Prosecutors investigate allegations of fraud at one of France’s oldest nuclear power plants

French prosecutors are investigating allegations that nuclear power plant officials covered up incidents of malfunction at the aging Tricastin plant in the south-east of the country.

Prosecutors respond to a complaint filed end of 2021 against nuclear operator EDF by a whistleblower engineer who said he repeatedly alerted the company to several cases, including an unexplained power surge at one of the reactors in 2017 and flooding inside the plant the next year.

The sniper, unidentified and nicknamed “Hugo”, said EDF had not reported the incidents to the National Nuclear Safety Agency.

An investigating judge in the southern port city of Marseille is currently investigating the power plant for fraud and “endangering the lives of others”.

The engineer, who had worked for EDF since 2004, became an executive in 2016 and, according to the complaint, he saw management become “particularly tense” over the ten-yearly inspection which would determine whether the plant could continue to operate. operate beyond its 40-year limit.

Extended life

Built in 1981, Tricastin is one of the oldest nuclear power plants in France and is on a list of installations which, according to the ASN agency, could be refurbished to extend their lifespan for another decade.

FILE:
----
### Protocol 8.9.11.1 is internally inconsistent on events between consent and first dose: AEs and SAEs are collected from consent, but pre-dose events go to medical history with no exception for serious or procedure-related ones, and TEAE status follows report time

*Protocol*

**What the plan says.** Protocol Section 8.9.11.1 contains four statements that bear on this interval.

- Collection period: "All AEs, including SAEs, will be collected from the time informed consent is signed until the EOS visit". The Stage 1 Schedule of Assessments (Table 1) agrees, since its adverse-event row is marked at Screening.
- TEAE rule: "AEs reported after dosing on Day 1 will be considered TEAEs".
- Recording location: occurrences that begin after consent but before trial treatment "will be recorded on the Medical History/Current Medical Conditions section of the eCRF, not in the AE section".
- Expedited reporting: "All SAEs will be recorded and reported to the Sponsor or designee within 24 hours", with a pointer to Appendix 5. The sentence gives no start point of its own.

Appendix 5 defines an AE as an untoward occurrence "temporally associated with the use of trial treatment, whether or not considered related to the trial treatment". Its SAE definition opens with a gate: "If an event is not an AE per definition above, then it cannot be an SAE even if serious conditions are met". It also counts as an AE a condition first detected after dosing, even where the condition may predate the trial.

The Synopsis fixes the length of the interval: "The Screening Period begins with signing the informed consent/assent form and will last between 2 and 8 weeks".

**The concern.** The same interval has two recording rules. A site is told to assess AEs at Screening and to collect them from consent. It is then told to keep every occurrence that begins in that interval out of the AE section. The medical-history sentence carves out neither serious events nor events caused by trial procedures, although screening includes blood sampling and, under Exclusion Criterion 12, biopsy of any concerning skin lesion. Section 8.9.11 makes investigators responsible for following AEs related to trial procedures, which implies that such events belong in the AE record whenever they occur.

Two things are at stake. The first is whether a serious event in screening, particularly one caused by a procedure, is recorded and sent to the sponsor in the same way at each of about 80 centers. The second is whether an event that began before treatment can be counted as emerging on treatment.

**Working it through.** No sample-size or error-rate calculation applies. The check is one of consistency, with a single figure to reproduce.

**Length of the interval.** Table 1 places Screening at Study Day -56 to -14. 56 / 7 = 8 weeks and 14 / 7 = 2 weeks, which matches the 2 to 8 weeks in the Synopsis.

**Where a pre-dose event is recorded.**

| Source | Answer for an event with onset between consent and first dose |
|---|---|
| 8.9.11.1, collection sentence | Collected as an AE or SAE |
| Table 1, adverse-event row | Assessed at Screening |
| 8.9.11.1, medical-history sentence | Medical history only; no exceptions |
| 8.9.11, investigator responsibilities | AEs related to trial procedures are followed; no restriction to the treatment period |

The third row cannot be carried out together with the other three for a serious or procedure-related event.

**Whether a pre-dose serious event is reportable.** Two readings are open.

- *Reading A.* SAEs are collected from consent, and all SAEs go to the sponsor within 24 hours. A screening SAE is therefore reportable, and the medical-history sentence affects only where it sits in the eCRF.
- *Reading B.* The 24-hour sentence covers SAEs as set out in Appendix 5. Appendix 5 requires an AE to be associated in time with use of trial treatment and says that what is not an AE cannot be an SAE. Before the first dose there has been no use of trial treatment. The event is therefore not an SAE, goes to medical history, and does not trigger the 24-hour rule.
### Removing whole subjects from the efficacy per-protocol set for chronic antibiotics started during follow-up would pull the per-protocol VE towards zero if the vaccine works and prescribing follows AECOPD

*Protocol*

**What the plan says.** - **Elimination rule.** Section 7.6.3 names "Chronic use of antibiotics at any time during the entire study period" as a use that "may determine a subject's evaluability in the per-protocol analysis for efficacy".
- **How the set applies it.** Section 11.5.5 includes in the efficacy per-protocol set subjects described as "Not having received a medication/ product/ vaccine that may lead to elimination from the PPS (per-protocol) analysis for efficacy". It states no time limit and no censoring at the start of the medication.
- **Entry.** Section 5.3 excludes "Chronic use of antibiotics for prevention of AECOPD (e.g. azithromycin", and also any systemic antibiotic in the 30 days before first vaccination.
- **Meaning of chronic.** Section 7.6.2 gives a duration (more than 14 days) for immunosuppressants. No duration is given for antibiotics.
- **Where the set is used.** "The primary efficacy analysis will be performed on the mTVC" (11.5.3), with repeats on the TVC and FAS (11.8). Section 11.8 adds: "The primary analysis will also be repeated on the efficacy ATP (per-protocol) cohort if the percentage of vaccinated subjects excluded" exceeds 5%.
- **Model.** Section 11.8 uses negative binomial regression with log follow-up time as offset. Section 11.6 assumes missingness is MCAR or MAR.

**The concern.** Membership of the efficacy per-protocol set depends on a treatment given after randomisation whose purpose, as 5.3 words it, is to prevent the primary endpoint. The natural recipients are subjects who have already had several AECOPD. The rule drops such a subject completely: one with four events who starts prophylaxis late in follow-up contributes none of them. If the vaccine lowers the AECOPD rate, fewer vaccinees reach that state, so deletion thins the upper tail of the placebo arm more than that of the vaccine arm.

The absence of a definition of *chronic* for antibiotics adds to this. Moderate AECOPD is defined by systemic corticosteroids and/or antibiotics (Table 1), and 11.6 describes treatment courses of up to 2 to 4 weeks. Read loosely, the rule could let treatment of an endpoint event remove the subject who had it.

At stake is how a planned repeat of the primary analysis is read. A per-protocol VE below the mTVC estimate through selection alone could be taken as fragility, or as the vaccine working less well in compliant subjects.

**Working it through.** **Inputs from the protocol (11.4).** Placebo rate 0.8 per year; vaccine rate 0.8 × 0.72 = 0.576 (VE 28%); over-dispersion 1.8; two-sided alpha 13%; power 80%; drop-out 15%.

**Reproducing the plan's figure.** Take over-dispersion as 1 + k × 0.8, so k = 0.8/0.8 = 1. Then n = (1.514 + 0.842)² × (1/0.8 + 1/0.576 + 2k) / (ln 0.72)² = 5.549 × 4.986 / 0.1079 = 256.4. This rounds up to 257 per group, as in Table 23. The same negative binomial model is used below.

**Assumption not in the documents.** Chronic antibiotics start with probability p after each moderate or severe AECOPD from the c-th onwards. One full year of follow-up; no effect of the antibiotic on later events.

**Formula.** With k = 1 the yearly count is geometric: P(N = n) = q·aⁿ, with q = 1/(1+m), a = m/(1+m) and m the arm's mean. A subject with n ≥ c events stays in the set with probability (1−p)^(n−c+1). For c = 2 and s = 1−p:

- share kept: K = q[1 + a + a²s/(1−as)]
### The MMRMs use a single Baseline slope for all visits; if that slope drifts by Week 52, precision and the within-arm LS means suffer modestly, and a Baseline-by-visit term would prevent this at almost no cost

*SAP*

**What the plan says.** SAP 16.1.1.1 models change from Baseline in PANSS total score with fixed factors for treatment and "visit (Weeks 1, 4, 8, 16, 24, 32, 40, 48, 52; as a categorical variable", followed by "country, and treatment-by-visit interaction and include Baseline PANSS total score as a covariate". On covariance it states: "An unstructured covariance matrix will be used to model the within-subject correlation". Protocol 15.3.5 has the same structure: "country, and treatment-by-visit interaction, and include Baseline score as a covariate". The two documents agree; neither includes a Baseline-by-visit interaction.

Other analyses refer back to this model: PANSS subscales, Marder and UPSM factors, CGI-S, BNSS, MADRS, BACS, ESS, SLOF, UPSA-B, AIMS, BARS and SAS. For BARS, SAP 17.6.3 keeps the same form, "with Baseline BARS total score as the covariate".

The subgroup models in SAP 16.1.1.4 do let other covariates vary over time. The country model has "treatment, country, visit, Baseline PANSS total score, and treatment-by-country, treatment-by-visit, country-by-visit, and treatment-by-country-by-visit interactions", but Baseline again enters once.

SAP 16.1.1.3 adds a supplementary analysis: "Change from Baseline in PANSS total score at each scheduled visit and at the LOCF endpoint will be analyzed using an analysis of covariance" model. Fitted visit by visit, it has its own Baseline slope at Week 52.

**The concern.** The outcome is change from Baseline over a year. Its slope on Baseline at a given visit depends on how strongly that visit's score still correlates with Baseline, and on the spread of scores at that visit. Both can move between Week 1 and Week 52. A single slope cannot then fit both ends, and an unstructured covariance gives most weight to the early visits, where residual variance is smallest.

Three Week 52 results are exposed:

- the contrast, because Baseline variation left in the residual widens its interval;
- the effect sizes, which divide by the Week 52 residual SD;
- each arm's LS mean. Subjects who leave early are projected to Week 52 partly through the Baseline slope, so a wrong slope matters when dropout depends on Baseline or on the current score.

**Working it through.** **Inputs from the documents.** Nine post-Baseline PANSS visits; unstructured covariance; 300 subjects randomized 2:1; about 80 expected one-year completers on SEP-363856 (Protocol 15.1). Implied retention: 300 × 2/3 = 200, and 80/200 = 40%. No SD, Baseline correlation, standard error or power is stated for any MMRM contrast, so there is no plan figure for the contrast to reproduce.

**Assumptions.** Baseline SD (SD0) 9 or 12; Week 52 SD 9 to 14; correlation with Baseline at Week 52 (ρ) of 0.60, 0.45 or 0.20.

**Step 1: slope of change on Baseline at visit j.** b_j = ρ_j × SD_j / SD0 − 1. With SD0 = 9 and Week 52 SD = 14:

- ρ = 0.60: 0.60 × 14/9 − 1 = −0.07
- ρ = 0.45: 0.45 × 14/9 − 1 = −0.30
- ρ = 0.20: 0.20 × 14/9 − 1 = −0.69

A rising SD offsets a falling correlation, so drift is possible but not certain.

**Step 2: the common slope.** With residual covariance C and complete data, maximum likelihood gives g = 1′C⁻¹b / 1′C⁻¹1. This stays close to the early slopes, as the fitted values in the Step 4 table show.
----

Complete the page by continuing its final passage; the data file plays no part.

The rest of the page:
The prosecutor is also investigating other alleged violations, including environmental damage through the leaking of toxic substances, obstruction of inspections and workplace harassment of the engineer, who says he was sidelined after have sounded the alarm bell.

The investigation comes as EDF faces serious problems at its nuclear facilities.

The French state owns more than 80% of EDF, which operates 56 reactors across the country and produces around 70% of the country’s electricity.

The company has been forced to check many of its nuclear facilities after discovering corrosion on high-pressure pipes, leading to breakdowns and repairs that the company says will cost it 4.5 billion euros, be more than expected.

Currently, operations at 12 of France’s 56 nuclear reactors are shut down due to corrosion issues, EDF said last month.

In February, President Emmanuel Macron called for a “rebirth” of the nuclear industry in France, announcing the construction of 14 new power plants as part of the abandonment of fossil fuels.

(with wires)

Comments are closed.